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NHS worker learned to walk again to run marathon in memory of friend

Claire Rothery in a wheelchair and with her London marathon medal

Running a marathon is an amazing achievement for anyone to make, but completing the London marathon less than a year after having a broken pelvis and having to learn to walk again is remarkable.

That is what Claire Rothery from High Harrington did this year. She decided to run the London marathon to raise funds for the Teenage Cancer Trust in memory of her friend Leah Stephenson who passed away in 2018 aged just 16. But when Claire, who works for the NHS in the Child and Adolescent Mental Health team, signed up to the race she didn’t realise just how much of a challenge she was in for.

Leah Stephenson

She explained: “I suffer from a hip condition called Hip Dysplasia and after I had signed up for the marathon I learned I was booked in for an operation which meant they had to break my pelvis in three places and fix it back together with screws. The operation was just 11 months before the marathon.”

Medical advice after this kind of operation is to take a year to recover and to avoid doing nothing strenuous in that time, but that didn’t fit with Claire’s plans.

Claire’s x-ray

She added: “I was in a wheelchair and unable to weight bare properly for 3 months and then I had to learn to walk unaided. The marathon gave me a goal and spurred me on to try hard to get moving properly again. But I did too much too quickly and ended up with a stress fracture which set me back another 8 weeks.

“The fracture meant I could do no running at all until February (and the marathon was April). I was worried I wouldn’t be able to do it but my boyfriend helped me enormously. As a medic in the Army he was immensely supportive and got me out training. I struggled with finding enough time to train; between work and studying for my degree I only managed to run up to 5 miles before the marathon.

“The day of the marathon I remember passing 6 miles and saying to my boyfriend: ‘I have never run this far before!’ He said to me: ‘You’ve only got another 20 miles left!’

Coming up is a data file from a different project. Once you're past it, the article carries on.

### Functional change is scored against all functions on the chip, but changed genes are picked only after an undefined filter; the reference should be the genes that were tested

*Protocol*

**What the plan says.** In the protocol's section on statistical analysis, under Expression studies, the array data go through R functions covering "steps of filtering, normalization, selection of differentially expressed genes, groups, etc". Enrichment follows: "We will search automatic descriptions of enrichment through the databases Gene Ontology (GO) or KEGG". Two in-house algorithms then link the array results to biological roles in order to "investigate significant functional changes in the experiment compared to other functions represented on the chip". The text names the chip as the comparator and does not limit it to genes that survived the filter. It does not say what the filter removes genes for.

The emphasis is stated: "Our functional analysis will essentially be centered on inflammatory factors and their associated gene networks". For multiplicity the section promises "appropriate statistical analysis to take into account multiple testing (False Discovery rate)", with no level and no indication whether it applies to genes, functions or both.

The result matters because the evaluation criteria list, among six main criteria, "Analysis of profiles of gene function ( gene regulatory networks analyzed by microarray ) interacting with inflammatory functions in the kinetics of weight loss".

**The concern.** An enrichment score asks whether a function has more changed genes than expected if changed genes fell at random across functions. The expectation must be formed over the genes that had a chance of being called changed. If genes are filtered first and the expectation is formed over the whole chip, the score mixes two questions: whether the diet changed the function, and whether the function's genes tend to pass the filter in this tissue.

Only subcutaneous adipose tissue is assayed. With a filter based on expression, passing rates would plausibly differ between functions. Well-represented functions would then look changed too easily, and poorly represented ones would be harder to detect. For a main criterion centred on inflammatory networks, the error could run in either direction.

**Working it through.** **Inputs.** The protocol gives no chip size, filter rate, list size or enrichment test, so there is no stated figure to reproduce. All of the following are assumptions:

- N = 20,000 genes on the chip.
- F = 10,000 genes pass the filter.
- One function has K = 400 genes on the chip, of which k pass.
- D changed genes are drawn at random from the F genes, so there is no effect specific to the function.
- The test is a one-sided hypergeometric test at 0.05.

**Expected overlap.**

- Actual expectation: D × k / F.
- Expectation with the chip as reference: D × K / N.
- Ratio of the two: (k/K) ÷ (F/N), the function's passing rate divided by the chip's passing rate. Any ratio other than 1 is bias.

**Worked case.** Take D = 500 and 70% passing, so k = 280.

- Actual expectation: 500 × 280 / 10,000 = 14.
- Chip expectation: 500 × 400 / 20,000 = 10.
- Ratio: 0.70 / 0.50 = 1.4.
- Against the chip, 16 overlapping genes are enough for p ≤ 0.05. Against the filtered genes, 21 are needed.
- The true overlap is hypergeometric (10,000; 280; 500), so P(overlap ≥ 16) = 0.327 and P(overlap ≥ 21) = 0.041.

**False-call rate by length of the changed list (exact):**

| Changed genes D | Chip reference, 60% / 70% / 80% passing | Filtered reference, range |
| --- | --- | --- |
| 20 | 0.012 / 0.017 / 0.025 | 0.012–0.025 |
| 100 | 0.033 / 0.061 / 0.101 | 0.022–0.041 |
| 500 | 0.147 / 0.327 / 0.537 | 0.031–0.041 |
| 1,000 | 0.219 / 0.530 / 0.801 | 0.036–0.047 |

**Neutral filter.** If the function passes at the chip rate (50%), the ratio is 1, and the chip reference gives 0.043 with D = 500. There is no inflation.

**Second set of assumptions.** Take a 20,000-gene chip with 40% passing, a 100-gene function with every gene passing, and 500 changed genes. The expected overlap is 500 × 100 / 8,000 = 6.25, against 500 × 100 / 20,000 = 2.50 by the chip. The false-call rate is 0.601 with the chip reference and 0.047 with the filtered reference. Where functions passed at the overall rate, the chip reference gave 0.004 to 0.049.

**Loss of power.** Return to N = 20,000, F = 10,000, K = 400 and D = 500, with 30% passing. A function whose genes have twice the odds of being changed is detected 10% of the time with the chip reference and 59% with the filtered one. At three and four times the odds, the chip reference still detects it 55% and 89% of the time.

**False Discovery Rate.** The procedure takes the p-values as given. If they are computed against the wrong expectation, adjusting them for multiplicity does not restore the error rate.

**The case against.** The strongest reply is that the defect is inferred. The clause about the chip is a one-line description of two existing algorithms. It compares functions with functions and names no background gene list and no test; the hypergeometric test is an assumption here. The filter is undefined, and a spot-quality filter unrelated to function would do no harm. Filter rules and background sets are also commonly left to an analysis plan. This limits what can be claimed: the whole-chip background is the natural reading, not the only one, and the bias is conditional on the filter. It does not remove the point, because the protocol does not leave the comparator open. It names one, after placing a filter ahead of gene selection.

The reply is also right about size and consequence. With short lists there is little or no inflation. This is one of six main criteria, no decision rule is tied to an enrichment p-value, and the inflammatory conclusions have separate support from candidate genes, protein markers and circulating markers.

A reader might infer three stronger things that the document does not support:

“The marathon was hard, really hard, but I kept thinking of my lovely friend Leah, who had passed away while I was recovering from the operation. She, and all the other teenagers who have fought such a brave battle with cancer, helped me keep focused and keep going even though I was in pain. The crowd were amazing and my supporters were incredible. I finished the marathon in six hours and 55 minutes!” We both crossed the finish line together and it was a very proud moment.

Claire Rothery and her boyfriend Tony Ellwood going past Buckingham Palace

Wendy Stephenson is Leah’s mother and she explained the Teenage Cancer Trust makes: “My daughter Leah tragically died last June at just 16 years of age to cancer. The Teenage Cancer Trust is an amazing charity that helps teenagers to be teenagers whilst battling with this horrendous disease. Leah and Claire were friends and I know that Claire fought her own physical health battle to run the Marathon in Leah’s honour and raise money for this worthwhile charity. I know Leah was with Claire every step of the way and would be as proud of her as we are too.

“I wanted to raise £2000 for the Teenager Cancer Trust but I am a few hundred short of my target and I hope that when people read my story they will show kindness and give even just a little to help me reach the target amount.

“I want to sincerely thank my boyfriend Tony Ellwood who ran the marathon with me and has supported and encouraged me so much, my friends, and family and work colleagues who have sponsored and supported me and to Leah’s family for letting me share the story and raise money in Leah’s memory.”

Claire’s manager Judith McCartney describes her as an inspiration: “We are all extremely proud of Claire. She is an inspiration to all of us and she certainly embodies the trust values in not just undertaking this amazing challenge but in her daily work with colleagues, families and young people. Claire is proof that you can achieve your dreams, ambitions and face your fears with support from loved ones and friends if you keep going even when the going gets tough. This generous and kind act deserves recognition and support and it would be fantastic if we could support Claire to reach her target of £2000 for the charity that means so much to her.”

If you would like to donate and help Claire reach her £2000 goal please visit her virgin money page:

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